Print Edition - 2015-02-15 | Main News
Nepali in Pakistan jail for 29 months
- maritime trespassing charge
Feb 14, 2015-
A 25-year-old Nepali man working as a deckhand for an Indian fishing vessel in the sea stretch between India and Pakistan has been languishing in the Karachi-based Malir Jail for the past 29 months.
Min Bahadur Sartunge Magar, a native of Badagaun-3 in Gulmi district, was arrested by Pakistani marines on September 19, 2012 along with 13 other fishermen from the sea stretch between Sindh in Pakistan and Gujarat in India.
Magar was working in a Gujarat-based hotel for two years before joining the fishing boat for better pay. While his monthly salary at the hotel was IRs 5,000, he was promised IRs 12,000 per month on the boat.
Fishermen who wander into another nation’s waters being arrested by either Indian or Pakistani officials are regularly reported in the news.
The two countries have been using the release of such fishermen in equal numbers from both sides to ease their bilateral relations. Currently, thousands are imprisoned in countries including India, Pakistan, Bangladesh and Sri Lanka on the charges of breaching their maritime boundaries.
After some fishermen released from a Pakistani jail mentioned in an Indian television channel about a Nepali man being held along with them, the Nepali embassy in Islamabad had started work for his identification.
“We wrote to the Foreign/Home Ministry here three times requesting information about the Nepali man. But every time they replied that no Nepali was arrested from the marine areas,” Nepali Ambassador to Pakistan Bharat Raj Poudyal said. “But as the matter had not died down, sources from some NGOs who visited jails for inspection revealed about Magar being held in a jail near Karachi.” There are only two jails around Karachi--the Central Jail and Malir Jail.
After receiving preliminary information about Magar, Counsellor at the Nepali embassy Tirtha Raj Aryal had visited him in jail.
“He was addressed as Pampha in the jail. All his arrest documents and records mentioned his name as Pampha,” Aryal said. “We took some time to verify the name before meeting him.” Magar had met someone from Nepal for the first time in 29 months after being imprisoned in Malir Jail which is situated some 10 kilometres from Karachi Airport.
“While I was working in the hotel in Gujarat, a regular customer there had told me about fishing in the sea. I boarded the ship without any idea about its destination. Other officers in the ship would be busy with their computers while I did the loading-unloading work after fish were caught,” Magar had told Counsellor Aryal during the meeting.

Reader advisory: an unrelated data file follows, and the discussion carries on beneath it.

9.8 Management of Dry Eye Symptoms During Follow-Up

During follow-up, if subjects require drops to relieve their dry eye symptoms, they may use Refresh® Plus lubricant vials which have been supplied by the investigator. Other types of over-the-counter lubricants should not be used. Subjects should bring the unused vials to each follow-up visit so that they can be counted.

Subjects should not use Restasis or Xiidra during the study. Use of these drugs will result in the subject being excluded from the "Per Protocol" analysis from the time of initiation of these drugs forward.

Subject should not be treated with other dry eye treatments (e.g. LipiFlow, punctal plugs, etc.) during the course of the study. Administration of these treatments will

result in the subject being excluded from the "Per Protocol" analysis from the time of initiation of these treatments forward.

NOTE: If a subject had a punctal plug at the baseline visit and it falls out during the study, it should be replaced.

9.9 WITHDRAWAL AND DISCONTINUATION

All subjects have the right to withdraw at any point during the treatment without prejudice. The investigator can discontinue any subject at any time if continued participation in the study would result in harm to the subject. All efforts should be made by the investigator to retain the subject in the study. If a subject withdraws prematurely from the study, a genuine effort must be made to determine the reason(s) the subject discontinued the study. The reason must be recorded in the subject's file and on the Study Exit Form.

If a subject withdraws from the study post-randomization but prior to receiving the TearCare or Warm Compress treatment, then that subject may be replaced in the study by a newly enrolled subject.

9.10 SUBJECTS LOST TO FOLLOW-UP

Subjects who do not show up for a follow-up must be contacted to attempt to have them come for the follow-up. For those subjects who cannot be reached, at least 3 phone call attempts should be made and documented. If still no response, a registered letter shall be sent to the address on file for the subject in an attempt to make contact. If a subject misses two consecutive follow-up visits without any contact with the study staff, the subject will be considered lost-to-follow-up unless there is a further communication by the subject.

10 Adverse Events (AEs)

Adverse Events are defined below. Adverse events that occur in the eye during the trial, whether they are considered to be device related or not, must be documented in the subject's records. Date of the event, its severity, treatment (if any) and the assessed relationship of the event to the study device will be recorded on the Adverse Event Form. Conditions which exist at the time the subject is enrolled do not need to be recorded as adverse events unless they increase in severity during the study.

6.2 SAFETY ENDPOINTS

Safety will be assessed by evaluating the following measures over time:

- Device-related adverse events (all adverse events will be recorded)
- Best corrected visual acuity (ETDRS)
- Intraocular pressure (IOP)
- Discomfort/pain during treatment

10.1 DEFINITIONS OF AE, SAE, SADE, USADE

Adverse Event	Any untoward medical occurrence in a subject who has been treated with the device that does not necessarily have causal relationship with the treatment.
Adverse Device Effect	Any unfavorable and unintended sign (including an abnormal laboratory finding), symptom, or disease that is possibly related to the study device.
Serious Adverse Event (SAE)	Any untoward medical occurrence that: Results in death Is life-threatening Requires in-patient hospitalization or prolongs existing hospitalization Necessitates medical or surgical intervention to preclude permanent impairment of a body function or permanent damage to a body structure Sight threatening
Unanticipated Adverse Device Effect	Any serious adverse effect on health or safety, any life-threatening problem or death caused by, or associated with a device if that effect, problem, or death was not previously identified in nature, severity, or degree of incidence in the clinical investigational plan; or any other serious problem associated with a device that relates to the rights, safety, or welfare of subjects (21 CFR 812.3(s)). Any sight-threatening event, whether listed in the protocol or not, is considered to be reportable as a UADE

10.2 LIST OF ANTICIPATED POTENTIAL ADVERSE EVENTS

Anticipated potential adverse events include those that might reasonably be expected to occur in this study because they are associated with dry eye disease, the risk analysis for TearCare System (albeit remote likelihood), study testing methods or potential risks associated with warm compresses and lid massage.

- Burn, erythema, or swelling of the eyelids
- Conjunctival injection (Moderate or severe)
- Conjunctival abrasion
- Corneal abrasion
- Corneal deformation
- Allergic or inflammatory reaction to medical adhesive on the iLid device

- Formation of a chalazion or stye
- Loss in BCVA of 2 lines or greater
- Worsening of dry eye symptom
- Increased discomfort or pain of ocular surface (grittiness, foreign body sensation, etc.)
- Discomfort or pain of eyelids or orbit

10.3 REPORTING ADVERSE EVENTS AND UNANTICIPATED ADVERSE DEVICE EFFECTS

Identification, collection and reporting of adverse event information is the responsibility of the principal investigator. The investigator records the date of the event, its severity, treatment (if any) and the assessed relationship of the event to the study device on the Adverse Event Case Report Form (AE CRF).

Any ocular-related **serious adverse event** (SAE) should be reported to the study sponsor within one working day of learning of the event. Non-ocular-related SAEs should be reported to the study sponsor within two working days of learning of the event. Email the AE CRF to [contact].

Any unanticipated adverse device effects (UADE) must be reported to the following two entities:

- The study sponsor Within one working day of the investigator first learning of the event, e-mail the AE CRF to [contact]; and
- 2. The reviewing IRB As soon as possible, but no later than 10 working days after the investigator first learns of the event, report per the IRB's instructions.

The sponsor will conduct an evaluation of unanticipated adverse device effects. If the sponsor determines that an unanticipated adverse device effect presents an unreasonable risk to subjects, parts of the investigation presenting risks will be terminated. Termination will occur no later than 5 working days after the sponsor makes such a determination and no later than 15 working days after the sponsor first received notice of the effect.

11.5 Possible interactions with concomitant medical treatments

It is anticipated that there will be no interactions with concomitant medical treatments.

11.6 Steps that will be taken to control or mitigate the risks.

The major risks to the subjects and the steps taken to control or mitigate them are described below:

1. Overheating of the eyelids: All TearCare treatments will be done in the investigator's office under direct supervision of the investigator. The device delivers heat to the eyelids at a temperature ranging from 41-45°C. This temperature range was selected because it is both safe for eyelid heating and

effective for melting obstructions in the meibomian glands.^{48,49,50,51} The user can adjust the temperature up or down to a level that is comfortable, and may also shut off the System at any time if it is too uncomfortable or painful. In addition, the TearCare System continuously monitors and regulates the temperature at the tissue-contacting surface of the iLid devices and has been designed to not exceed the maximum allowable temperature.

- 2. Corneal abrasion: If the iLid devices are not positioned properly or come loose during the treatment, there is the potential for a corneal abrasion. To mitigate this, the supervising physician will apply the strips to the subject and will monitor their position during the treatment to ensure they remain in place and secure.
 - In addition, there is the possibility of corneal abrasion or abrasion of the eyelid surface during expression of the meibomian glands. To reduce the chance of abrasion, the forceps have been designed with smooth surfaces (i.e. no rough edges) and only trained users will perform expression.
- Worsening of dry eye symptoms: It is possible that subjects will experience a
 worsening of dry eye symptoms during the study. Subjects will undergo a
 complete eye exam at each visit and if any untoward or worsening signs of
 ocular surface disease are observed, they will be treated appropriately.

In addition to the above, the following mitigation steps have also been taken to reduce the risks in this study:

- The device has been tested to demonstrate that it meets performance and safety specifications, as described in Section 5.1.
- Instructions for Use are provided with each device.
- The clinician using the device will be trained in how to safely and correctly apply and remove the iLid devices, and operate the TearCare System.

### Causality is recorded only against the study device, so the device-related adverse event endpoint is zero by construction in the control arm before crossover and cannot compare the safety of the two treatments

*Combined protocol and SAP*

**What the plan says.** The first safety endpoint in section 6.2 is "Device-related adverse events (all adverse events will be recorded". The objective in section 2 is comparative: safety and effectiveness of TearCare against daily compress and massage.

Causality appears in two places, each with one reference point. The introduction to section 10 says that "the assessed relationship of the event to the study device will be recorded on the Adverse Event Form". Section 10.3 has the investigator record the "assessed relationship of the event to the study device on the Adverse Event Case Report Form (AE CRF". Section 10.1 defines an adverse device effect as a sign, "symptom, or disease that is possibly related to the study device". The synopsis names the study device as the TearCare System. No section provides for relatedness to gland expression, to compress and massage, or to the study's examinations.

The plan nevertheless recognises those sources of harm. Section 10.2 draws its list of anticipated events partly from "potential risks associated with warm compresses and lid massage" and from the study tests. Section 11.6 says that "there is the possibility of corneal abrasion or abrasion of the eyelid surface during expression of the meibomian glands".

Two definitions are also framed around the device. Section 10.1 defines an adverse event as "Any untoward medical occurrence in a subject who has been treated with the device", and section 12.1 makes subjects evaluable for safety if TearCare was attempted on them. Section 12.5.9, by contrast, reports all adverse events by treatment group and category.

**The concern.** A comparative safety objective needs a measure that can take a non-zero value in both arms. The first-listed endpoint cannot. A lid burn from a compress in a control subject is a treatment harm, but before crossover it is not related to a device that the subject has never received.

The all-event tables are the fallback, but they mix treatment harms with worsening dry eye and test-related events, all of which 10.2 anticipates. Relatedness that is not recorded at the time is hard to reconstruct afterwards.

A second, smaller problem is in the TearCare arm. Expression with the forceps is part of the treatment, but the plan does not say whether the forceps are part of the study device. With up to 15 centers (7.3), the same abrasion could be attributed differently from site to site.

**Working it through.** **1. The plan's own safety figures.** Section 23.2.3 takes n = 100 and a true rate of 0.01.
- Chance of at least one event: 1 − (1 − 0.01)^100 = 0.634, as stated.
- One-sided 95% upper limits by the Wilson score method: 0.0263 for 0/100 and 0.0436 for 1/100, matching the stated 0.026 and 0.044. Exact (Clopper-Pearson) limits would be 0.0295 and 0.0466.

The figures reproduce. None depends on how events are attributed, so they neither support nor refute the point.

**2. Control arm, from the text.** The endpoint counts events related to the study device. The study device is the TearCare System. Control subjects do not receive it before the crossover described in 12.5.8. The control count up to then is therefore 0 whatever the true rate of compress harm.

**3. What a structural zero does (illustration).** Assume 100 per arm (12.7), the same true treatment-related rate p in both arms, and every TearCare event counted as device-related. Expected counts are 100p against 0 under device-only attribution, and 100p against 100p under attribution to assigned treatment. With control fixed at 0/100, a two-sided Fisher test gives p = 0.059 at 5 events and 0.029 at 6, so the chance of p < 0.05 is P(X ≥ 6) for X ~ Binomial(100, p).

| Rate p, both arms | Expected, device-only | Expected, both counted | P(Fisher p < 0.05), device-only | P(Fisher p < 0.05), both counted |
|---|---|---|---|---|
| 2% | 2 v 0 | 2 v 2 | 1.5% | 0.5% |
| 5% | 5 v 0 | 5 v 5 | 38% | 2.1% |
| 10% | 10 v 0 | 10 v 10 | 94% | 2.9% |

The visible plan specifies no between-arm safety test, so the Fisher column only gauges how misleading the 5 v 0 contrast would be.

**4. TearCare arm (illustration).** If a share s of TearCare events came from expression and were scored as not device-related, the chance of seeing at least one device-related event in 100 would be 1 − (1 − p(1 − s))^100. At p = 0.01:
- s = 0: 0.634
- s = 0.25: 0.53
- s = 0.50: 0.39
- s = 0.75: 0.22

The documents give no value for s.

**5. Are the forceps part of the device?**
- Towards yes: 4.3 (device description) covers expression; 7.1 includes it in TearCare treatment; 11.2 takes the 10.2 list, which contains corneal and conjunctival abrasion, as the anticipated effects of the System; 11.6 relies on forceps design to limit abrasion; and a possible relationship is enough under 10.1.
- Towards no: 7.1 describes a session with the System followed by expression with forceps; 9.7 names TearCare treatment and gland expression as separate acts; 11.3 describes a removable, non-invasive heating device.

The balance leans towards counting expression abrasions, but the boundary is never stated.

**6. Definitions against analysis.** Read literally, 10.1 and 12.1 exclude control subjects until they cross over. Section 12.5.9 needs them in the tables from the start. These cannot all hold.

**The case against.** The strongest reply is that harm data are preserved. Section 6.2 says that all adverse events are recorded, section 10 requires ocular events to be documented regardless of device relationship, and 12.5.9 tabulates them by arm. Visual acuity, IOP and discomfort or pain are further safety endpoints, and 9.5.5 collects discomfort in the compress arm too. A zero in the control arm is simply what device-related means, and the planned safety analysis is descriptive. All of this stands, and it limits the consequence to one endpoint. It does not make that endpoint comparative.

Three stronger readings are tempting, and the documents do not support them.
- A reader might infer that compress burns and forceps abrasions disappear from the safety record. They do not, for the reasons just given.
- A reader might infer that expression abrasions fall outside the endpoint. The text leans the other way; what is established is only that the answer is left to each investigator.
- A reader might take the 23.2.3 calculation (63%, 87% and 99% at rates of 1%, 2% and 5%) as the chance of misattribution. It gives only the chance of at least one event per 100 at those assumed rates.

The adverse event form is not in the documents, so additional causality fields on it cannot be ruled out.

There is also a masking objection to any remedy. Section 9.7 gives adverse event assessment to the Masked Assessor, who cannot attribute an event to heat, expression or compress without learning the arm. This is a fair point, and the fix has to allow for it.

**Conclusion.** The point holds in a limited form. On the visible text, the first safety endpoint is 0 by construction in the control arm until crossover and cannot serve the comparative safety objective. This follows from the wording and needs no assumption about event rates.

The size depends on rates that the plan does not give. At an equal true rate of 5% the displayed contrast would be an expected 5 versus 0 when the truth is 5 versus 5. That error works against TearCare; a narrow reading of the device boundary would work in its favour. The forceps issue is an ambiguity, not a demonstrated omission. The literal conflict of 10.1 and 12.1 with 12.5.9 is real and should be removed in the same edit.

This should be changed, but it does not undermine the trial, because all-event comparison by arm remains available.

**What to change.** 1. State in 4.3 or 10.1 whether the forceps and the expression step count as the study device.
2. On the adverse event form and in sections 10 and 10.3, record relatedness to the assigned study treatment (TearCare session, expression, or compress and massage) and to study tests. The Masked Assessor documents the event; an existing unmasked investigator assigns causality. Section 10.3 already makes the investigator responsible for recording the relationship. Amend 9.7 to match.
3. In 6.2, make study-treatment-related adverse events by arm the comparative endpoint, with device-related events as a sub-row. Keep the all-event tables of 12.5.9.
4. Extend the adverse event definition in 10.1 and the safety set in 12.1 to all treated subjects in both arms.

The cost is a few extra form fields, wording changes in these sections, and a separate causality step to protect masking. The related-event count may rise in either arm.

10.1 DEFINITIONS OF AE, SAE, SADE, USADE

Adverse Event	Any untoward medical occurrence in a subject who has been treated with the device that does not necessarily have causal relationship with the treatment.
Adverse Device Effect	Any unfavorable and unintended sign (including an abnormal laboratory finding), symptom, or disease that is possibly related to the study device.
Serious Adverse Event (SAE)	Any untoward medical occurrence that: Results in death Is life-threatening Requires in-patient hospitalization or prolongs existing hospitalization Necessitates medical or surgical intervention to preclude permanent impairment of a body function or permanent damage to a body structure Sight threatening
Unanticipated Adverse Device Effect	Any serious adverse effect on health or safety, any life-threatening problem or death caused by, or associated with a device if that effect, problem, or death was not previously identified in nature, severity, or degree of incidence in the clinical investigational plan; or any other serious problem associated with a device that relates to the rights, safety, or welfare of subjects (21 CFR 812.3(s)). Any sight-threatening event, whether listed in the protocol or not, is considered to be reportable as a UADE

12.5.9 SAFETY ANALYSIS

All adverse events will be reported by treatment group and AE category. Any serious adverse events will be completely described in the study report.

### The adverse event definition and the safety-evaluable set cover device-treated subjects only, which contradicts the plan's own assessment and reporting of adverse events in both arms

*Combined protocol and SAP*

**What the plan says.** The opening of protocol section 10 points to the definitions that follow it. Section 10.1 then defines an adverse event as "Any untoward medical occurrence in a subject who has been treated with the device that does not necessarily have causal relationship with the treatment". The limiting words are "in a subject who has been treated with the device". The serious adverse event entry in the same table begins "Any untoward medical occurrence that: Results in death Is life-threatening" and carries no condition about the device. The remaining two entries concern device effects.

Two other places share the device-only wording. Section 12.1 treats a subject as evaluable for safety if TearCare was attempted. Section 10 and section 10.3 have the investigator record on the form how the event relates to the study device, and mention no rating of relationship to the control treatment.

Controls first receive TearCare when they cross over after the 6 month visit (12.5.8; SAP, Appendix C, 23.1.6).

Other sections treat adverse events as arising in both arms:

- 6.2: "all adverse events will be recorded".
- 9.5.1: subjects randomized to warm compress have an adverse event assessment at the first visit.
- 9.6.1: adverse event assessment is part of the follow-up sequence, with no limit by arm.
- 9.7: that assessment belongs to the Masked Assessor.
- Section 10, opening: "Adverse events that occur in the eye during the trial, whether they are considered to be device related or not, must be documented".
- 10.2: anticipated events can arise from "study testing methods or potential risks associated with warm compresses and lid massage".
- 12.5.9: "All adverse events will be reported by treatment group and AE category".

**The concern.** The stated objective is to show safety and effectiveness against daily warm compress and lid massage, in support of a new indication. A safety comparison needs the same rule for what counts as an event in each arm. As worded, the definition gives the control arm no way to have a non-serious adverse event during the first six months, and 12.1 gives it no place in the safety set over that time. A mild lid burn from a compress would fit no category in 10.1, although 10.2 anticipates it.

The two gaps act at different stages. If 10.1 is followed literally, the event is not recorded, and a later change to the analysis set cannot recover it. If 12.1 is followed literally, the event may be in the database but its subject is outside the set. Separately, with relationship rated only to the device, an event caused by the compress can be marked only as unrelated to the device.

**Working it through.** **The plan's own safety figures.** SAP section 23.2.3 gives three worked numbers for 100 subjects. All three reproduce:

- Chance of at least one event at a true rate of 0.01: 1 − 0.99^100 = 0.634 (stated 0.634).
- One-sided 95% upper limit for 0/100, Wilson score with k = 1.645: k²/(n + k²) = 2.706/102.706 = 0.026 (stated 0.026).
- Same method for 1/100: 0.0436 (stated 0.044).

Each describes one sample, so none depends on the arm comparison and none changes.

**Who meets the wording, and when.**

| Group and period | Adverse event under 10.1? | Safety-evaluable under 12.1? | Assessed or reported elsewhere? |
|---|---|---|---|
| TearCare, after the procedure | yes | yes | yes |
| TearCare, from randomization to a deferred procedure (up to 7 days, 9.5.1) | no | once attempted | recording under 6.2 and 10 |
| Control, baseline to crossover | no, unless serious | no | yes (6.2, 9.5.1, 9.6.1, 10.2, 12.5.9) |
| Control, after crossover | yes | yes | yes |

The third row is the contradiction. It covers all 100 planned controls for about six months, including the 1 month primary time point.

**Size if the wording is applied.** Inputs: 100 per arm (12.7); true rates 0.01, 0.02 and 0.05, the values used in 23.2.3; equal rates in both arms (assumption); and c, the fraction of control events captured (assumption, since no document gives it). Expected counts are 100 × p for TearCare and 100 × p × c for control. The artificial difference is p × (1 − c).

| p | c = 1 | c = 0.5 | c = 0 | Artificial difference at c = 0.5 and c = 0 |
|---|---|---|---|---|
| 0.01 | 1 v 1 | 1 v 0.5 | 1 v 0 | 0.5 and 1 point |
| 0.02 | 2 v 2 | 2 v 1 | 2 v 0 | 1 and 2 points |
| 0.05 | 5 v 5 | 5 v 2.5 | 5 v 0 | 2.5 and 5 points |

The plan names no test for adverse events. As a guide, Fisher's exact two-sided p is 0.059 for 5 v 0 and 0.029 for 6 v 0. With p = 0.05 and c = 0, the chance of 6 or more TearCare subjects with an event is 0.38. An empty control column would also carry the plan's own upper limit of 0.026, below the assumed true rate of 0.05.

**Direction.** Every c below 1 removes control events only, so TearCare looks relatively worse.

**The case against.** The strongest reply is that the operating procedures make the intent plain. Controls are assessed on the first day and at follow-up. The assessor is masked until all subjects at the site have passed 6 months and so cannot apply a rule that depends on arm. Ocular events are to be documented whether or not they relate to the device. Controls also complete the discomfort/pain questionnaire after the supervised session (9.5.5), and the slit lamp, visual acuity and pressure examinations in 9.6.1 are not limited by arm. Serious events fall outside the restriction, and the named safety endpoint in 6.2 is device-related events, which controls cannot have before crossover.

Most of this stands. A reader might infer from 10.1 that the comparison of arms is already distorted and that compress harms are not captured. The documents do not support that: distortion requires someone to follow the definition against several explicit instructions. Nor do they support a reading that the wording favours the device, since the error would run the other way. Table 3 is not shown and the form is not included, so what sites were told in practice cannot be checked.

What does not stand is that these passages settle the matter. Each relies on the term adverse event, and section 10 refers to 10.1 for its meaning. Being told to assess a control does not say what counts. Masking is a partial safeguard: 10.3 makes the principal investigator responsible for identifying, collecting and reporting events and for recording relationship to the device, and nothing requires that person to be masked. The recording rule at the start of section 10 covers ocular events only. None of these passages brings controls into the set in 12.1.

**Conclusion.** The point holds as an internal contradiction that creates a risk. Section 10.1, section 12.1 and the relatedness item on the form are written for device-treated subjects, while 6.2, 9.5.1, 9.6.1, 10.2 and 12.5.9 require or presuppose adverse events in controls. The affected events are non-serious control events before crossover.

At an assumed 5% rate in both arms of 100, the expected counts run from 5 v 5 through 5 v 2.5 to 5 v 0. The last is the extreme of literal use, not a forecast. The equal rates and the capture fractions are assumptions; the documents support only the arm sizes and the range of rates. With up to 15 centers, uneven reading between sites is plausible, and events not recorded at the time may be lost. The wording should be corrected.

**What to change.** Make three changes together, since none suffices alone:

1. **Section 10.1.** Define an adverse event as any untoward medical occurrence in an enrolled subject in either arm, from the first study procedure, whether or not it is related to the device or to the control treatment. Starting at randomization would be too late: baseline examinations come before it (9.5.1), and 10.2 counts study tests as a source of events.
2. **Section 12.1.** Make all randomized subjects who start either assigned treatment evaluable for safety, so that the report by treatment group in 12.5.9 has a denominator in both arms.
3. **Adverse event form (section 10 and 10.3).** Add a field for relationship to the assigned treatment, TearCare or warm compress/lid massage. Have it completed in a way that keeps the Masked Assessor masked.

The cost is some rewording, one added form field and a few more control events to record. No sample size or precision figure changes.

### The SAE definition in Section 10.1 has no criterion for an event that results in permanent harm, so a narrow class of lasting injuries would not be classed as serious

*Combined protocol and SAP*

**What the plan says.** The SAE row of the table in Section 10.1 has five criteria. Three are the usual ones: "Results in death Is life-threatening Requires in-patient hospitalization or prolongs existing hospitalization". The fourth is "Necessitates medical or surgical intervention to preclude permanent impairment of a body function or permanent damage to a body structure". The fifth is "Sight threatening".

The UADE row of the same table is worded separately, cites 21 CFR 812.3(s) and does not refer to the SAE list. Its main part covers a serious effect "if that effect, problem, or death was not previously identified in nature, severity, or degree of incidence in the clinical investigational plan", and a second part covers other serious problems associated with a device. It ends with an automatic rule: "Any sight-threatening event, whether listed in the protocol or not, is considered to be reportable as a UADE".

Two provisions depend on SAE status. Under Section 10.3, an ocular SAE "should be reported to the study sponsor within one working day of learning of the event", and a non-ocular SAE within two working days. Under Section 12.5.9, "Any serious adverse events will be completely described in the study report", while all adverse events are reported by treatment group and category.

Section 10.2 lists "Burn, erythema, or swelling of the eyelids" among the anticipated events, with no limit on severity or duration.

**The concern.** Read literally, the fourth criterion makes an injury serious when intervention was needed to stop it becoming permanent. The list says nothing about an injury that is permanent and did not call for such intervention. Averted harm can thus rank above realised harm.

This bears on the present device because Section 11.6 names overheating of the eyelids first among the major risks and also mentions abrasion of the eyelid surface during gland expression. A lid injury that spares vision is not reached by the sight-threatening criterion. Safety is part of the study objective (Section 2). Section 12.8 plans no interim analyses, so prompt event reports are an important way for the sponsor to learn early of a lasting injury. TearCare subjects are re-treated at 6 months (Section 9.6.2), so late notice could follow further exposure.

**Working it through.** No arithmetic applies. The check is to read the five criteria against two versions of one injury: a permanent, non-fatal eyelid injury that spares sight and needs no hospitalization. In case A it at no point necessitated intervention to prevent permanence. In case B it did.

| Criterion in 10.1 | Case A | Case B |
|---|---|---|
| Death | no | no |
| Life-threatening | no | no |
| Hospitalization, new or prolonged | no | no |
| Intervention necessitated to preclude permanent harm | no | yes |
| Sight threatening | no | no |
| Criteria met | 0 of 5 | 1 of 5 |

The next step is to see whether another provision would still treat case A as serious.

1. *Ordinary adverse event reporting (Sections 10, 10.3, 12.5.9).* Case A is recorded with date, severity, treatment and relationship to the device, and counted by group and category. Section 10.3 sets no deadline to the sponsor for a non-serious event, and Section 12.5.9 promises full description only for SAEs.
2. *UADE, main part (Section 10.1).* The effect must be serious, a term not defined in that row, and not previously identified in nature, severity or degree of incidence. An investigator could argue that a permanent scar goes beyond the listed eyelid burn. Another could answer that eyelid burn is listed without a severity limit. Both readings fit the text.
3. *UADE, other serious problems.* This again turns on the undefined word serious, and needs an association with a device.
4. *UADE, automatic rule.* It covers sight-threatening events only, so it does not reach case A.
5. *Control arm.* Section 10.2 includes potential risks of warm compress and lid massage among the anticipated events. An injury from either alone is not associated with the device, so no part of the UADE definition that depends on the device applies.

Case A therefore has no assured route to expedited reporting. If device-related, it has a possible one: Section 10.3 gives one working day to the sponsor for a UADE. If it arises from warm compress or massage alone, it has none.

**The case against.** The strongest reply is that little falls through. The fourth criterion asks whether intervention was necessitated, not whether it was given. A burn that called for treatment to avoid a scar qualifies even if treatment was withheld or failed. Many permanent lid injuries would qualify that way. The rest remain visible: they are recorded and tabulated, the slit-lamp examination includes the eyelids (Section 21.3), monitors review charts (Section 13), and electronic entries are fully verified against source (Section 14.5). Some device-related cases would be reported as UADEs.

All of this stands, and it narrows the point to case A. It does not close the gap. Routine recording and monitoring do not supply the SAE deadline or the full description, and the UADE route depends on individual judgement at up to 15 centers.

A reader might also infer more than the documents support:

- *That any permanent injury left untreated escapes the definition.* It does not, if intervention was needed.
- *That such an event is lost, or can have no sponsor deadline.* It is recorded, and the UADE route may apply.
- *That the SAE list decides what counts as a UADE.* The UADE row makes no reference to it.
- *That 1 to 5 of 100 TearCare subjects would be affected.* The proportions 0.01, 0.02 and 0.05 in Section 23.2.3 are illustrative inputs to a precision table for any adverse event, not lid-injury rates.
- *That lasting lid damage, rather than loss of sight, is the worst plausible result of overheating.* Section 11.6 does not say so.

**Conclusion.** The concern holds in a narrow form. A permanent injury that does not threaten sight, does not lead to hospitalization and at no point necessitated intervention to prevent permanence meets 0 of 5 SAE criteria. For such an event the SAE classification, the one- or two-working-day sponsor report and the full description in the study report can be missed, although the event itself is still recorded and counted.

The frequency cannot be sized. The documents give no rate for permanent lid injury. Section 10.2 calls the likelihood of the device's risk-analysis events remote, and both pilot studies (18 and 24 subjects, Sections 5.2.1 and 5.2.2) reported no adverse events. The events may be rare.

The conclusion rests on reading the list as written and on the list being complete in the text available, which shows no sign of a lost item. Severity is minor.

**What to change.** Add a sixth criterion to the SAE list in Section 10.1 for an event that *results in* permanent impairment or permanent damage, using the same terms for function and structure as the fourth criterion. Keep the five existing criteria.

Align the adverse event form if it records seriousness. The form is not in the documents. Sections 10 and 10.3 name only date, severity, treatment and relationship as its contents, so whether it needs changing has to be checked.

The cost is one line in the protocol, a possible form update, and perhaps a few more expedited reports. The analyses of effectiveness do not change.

“We used to be at the sea all the time. We had no knowledge of the outside world. I sent my two months’ salary home. One night while sleeping on the ship, police arrested us all and brought us here. I came to know about my whereabouts only much later.” Back home, Magar’s two sons are also in a vulnerable state. Magar’s wife has left home with their three-year-old son. The other five-year-old son is being looked after by Magar’s father Mane.
After learning about her husband’s imprisonment in a foreign country, Magar’s wife remarried. But Magar has no idea about this. As his mother passed away when he was a child, he was unable to continue his school education. Magar, who was forced by poverty to find employment in India, says he never knew he could get arrested for what he did. According to Ambassador Aryal, the Pakistani government is going to “reconsider” the matter after being informed about the arrest. The Nepali embassy has requested Pakistani authorities for Magar’s release as he was working under orders and his mistake was unintentional despite territorial violence is taken as a serious crime under international laws.
“In the absence of identification documents like citizenship certificate and passport, I readied his travel documents by visiting him in the jail,” Aryal said. “We are now arranging funds for his return tickets as there is no direct flight to Kathmandu from here.” Magar’s father has no knowledge of his son’s condition in jail. “When will my son return home?” he asked over the phone last Thursday while taking his goats for grazing.
Published: 15-02-2015 09:10